The Dermatology Times® Editorial Advisory Board members share what they hope to see in 2023.
As the new year kicks off, there are many new drug approvals and dermatology trends expected in 2023. The Dermatology Times® Editorial Advisory Board members offer insights into what they hope to see in the new year.
Zoe Diana Draelos, MD, editor in chief, Dermatology Times®:
Next year we should see the approval of topical roflumilast for other indications, such as atopic dermatitis. Roflumilast is the first major nonsteroidal cream for multiple dermatologic indications, psoriasis, atopic dermatitis, seborrheic dermatitis, etc.
Renata Block, MMS, PA-C:
For 2023, I am watching lebrikizumab––the IL-13 receptor inhibitor––for atopic dermatitis, with the possible once-a-month dosing and decreased risk of conjunctivitis. [I also look forward to] more collaborative efforts among dermatologists and advanced practice providers (APPs) in regard to writing, research, recognition, and patient outreach.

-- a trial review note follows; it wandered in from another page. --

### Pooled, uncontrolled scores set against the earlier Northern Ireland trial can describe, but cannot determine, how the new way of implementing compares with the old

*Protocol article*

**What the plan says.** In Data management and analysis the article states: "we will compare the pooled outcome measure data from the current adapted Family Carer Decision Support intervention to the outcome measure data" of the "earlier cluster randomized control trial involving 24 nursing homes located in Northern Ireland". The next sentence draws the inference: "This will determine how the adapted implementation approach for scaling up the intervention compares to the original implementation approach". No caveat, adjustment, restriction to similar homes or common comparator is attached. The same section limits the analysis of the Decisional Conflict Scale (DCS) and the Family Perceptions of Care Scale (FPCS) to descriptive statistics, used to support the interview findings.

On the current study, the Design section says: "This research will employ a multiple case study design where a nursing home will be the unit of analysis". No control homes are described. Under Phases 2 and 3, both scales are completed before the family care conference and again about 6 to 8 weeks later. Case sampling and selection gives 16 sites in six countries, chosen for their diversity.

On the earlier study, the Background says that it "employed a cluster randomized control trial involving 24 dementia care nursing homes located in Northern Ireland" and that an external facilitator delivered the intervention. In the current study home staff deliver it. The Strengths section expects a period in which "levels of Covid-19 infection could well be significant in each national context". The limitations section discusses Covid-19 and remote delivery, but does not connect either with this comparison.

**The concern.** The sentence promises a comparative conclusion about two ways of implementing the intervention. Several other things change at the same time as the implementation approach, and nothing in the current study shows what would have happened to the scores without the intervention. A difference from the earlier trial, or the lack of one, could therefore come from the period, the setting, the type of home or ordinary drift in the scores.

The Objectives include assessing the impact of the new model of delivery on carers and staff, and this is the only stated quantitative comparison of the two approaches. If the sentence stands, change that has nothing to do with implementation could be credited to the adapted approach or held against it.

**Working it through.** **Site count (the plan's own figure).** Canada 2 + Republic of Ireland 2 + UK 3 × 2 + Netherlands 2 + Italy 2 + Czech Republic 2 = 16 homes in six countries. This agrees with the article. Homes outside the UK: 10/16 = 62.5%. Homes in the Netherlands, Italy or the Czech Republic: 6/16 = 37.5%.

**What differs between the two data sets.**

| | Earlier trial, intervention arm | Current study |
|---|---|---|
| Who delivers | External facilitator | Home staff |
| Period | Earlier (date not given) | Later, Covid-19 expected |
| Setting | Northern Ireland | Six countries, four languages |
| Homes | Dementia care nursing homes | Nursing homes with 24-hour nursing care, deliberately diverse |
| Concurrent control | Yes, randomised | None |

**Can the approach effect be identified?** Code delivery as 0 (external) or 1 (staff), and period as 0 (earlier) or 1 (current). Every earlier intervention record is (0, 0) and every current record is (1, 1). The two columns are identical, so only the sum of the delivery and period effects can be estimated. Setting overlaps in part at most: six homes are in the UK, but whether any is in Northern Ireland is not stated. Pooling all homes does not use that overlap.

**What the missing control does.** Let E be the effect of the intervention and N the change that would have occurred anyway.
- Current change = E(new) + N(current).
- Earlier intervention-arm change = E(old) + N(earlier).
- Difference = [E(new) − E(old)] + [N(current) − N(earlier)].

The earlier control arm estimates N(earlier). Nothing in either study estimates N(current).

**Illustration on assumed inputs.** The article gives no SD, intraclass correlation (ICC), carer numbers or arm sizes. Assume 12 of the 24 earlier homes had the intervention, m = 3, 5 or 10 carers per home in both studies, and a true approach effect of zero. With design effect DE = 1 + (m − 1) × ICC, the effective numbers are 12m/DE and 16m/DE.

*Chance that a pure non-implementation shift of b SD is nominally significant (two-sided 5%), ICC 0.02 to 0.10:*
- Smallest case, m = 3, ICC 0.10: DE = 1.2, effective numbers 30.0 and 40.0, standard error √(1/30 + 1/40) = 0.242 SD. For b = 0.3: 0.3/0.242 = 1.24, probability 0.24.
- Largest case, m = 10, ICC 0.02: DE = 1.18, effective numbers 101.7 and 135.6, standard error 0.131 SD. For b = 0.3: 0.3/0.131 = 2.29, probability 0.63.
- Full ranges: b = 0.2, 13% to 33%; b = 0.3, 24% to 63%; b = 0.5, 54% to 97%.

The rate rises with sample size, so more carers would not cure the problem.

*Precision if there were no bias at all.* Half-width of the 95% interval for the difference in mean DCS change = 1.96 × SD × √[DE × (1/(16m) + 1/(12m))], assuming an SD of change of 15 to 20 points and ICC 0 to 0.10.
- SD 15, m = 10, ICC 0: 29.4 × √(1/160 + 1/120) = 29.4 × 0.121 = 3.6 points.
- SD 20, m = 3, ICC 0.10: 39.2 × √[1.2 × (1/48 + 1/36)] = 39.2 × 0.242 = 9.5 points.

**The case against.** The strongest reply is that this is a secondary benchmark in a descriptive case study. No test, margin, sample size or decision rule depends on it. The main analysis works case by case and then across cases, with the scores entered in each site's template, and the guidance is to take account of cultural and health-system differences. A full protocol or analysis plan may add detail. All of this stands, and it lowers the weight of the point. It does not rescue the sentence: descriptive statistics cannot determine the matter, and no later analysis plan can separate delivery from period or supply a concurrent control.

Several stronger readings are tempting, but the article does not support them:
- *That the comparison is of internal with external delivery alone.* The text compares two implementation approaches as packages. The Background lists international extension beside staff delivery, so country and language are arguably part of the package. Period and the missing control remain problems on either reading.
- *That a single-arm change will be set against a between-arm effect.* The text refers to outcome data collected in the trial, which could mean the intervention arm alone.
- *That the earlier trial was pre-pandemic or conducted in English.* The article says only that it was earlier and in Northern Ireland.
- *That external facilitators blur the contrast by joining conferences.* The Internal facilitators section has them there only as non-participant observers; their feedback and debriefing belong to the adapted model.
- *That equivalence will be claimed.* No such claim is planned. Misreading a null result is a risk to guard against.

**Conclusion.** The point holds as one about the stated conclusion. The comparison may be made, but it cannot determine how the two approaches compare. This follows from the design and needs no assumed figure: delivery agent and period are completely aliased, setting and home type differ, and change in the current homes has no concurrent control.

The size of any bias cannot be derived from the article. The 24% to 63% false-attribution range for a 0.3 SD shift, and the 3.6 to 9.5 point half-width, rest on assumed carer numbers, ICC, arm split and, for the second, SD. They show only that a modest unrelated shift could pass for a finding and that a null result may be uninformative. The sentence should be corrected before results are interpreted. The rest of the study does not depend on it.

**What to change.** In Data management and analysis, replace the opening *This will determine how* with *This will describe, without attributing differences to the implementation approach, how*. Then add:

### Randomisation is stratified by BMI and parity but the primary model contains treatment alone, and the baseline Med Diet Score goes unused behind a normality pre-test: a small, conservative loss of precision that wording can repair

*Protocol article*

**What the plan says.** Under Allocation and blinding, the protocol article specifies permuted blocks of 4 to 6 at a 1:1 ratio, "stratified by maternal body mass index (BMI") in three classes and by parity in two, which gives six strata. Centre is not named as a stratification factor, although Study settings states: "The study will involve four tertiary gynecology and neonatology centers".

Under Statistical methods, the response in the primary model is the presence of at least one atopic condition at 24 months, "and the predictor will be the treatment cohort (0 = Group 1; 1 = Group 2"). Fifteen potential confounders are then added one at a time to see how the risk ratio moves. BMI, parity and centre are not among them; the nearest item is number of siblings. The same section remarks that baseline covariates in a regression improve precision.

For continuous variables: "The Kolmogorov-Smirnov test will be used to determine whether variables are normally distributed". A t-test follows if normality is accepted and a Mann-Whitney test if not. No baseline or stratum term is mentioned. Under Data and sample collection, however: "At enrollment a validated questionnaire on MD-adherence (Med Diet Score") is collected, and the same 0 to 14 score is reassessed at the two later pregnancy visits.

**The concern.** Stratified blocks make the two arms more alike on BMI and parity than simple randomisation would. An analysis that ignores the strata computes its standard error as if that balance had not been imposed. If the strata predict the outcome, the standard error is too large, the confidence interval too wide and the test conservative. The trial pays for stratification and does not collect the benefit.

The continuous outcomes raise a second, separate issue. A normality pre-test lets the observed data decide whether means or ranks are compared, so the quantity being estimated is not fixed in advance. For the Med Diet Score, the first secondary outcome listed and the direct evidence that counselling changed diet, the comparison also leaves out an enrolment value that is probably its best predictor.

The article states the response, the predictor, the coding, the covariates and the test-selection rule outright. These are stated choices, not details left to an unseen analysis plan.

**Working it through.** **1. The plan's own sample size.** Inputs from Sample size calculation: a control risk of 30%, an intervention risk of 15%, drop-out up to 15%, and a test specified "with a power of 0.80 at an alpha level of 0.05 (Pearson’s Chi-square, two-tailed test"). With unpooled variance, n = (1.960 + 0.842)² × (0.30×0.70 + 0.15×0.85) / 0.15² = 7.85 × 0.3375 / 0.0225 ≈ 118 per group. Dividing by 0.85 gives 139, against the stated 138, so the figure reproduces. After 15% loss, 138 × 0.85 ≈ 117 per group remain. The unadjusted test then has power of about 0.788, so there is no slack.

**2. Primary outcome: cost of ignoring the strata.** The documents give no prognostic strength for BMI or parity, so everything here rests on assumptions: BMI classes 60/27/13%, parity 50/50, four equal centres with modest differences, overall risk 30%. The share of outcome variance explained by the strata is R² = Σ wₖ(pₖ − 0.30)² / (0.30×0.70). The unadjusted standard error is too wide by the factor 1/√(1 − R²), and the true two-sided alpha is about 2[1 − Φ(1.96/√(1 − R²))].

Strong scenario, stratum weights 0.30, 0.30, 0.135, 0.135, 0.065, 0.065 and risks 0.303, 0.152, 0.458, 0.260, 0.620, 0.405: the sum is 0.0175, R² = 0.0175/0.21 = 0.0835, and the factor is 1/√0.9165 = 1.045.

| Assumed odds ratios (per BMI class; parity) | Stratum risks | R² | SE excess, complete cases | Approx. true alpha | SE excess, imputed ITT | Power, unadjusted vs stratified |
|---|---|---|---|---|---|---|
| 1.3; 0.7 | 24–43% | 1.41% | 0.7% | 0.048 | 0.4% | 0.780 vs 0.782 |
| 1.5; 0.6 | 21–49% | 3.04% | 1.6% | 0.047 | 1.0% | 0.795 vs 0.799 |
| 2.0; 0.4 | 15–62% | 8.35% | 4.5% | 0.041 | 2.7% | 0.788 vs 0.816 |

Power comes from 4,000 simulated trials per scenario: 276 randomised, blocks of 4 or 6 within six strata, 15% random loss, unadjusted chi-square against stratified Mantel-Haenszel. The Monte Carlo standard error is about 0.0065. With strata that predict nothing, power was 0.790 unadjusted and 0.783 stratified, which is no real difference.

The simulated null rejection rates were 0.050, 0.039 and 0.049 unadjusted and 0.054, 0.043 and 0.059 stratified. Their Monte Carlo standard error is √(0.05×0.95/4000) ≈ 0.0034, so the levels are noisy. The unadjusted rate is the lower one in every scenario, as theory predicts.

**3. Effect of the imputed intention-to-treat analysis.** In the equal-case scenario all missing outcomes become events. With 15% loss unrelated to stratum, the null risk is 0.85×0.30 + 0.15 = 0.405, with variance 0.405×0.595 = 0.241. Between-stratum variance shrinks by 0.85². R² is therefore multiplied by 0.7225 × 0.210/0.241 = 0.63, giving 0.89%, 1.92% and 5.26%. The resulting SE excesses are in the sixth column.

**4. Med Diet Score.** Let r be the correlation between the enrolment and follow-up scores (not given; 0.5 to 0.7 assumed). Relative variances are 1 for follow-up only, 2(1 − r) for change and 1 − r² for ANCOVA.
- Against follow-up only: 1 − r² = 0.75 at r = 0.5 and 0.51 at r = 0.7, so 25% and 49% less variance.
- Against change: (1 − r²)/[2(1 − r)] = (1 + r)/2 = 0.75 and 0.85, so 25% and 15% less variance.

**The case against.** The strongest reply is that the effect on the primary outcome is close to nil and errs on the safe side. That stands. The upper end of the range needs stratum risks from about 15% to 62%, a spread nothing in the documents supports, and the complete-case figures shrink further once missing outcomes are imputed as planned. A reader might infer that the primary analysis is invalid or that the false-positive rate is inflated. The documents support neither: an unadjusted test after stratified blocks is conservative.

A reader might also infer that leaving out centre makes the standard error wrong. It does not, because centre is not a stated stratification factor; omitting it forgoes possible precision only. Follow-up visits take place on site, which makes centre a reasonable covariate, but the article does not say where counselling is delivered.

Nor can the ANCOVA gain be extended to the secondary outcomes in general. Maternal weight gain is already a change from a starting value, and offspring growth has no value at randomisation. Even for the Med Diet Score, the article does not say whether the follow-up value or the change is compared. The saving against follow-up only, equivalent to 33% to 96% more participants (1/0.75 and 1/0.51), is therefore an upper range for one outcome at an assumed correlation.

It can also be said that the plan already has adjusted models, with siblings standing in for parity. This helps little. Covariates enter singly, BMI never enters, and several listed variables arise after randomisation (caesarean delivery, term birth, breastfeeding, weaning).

Ranella Hersh, MD, FAAD:
More than any specific device, [my] wish [for 2023 is] that dermatologists as a unified group would be better able to represent the authoritative stakeholders in the knowledge of treating hair, skin, and nail concerns. So much of the messaging now relates more to presenting nuggets of entertainment, which almost uniformly does not do justice to the complexity of the specialty. It is critical we make sure that accurate messaging is reaching our patients.
Mark Lebwohl, MD:
My wish list for 2023 includes approvals for more JAK inhibitors for vitiligo and for alopecia areata; approval of more biologics for the treatment of atopic dermatitis; and approval of the long-awaited bimekizumab for psoriasis and psoriatic arthritis.
Corey L. Hartman, MD, FAAD:
I’m excited about ellacor [System], exosomes, genetic sequencing in skin care and combination therapies. My wish list for 2023 is getting an ellacor (at the top on my list). I’m also looking at an Agnes laser.
Helen M. Torok, MD:
My wish list for 2023 includes better coverage for our drugs, safer drugs for acne, [and] the 1726 laser for acne to be more cost effective and available for all….
Will Kirby, DO, FAOCD:
We desperately need a treatment for cellulite. The company that finally offers a solution to that ubiquitous problem will quickly have a billion-dollar valuation, as all previous treatments have fallen far short. The main issue that few people openly speak about is the lack of true innovation in aesthetic dermatology. Where are the novel injectables? Where are game-changing energy-based devices? My biggest wish for 2023 is true technological advancements for our area of subspecialization.